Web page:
5 Ways to Address the Diversity Pipeline Problem in Tech
We all know there is a serious pipeline problem when it comes to diversity in tech. In fact, Black or Latinx employees comprise “just 10% of technical employees in the tech workforce” according to the Kapor Center for Social Impact’s Leaky Tech Pipeline Report. The report outlines six key areas across the pipeline where the larger tech community can collaboratively help reverse course.
Using this report as our foundation, People of Color at Okta brought together diversity and inclusion experts from the Kapor Center for Social Impact, Dropbox, Adobe, and Okta to discuss the importance of diversity in the workplace, the responsibilities of companies in creating and fostering inclusive workplaces, and how to attract and retain diverse talent.
Here are the key takeaways that I hope educate, inspire, and become a call to action for all of us:
More diverse companies are more successful. While there’s a ton of data that shows more diverse companies are more successful, there hasn’t been a ton of movement on the diversity front in the tech. While many brands want to better reach a global audience, without adequate representation, it becomes impossible to be mindful and inclusive of the many segments of consumers across the world.
Diversity is a problem that can’t be solved by one company. It is going to take collaboration and resources from many to incite a significant change. Okta, in partnership with community organizations and other companies, can do its part by pooling resources and creating a focused effort. Expanding the talent pipeline starts early, so partnering with organizations that improve opportunities for students as early as K-12 is critical.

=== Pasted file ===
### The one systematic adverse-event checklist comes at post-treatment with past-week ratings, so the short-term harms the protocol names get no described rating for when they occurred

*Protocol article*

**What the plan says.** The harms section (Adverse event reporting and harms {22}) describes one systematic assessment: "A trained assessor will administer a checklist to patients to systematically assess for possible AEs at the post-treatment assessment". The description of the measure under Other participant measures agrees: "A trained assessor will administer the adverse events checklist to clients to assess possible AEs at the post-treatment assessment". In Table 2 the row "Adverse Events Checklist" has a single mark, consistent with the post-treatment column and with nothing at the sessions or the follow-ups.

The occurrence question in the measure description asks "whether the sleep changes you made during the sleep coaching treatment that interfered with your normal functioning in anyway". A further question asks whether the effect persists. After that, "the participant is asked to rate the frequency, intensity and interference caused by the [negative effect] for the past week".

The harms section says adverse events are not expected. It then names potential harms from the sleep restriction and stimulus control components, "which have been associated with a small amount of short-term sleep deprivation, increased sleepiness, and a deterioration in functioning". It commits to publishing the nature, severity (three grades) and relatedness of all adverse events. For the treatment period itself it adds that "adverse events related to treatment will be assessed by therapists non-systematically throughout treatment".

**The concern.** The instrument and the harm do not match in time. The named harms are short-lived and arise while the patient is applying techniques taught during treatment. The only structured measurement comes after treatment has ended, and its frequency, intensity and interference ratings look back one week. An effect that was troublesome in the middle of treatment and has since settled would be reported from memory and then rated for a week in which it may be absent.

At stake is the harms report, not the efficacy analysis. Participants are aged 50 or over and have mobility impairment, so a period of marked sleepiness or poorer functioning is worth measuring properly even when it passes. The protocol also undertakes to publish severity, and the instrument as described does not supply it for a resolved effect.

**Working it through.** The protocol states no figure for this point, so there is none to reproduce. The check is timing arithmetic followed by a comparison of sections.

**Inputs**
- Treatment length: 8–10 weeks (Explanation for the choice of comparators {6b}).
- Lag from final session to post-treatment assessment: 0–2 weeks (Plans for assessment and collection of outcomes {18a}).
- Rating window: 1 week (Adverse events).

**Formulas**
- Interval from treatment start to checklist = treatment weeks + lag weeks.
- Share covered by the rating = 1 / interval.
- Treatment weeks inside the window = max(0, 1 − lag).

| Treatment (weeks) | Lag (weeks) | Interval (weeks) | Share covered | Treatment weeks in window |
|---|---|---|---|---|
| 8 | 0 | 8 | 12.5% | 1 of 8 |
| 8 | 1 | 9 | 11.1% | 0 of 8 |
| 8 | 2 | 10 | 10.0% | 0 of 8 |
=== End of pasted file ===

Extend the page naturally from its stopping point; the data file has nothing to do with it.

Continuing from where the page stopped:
Recycling diverse talent from one company to the next isn’t solving the problem. Recycling talent (especially in some of the larger tech companies) is simply re-allocating talent. Companies in a position to hire entry-level talent should think outside of the box and focus on core competencies and ability to be successful moving forward as opposed just experience and pedigree. Another key factor in shaking up your pipeline? Move away from a recruiting strategy that focuses on referrals and candidates in your geographic community, which ultimately creates networks that are homogenous.
For inclusion, unconscious bias training is a start, but not the end all be all. There needs to be follow-up and training around ways to overcome a bias once it’s identified. Creative solutions outside of surveys and formal trainings may be a more effective vehicle. One participant even suggested acting out real-world scenarios to help employees better empathize with those who experience bias on an everyday basis. .
Employee resource groups (ERGs) are vital. ERGs play a vital role in helping create inclusive, safe spaces for everyone. They provide access to resources, expose people to new opportunities (like leadership and professional development) and encourage cross-team communication which is always a great place to start. Retaining talent means making sure everyone has an equitable experience – and committing time and budget to ERGs plays a critical role in this.
At the end of the panel, an audience member asked, “What does success look like?” The panel had varying responses, but agreed on one thing. There will never be a number we can point to saying “we’ve been successful.” But, to be successful, everyone needs to come to the table and participate. Having people that are committed is success. Giving all employees what they need to do their best work is success. And even the small wins are success.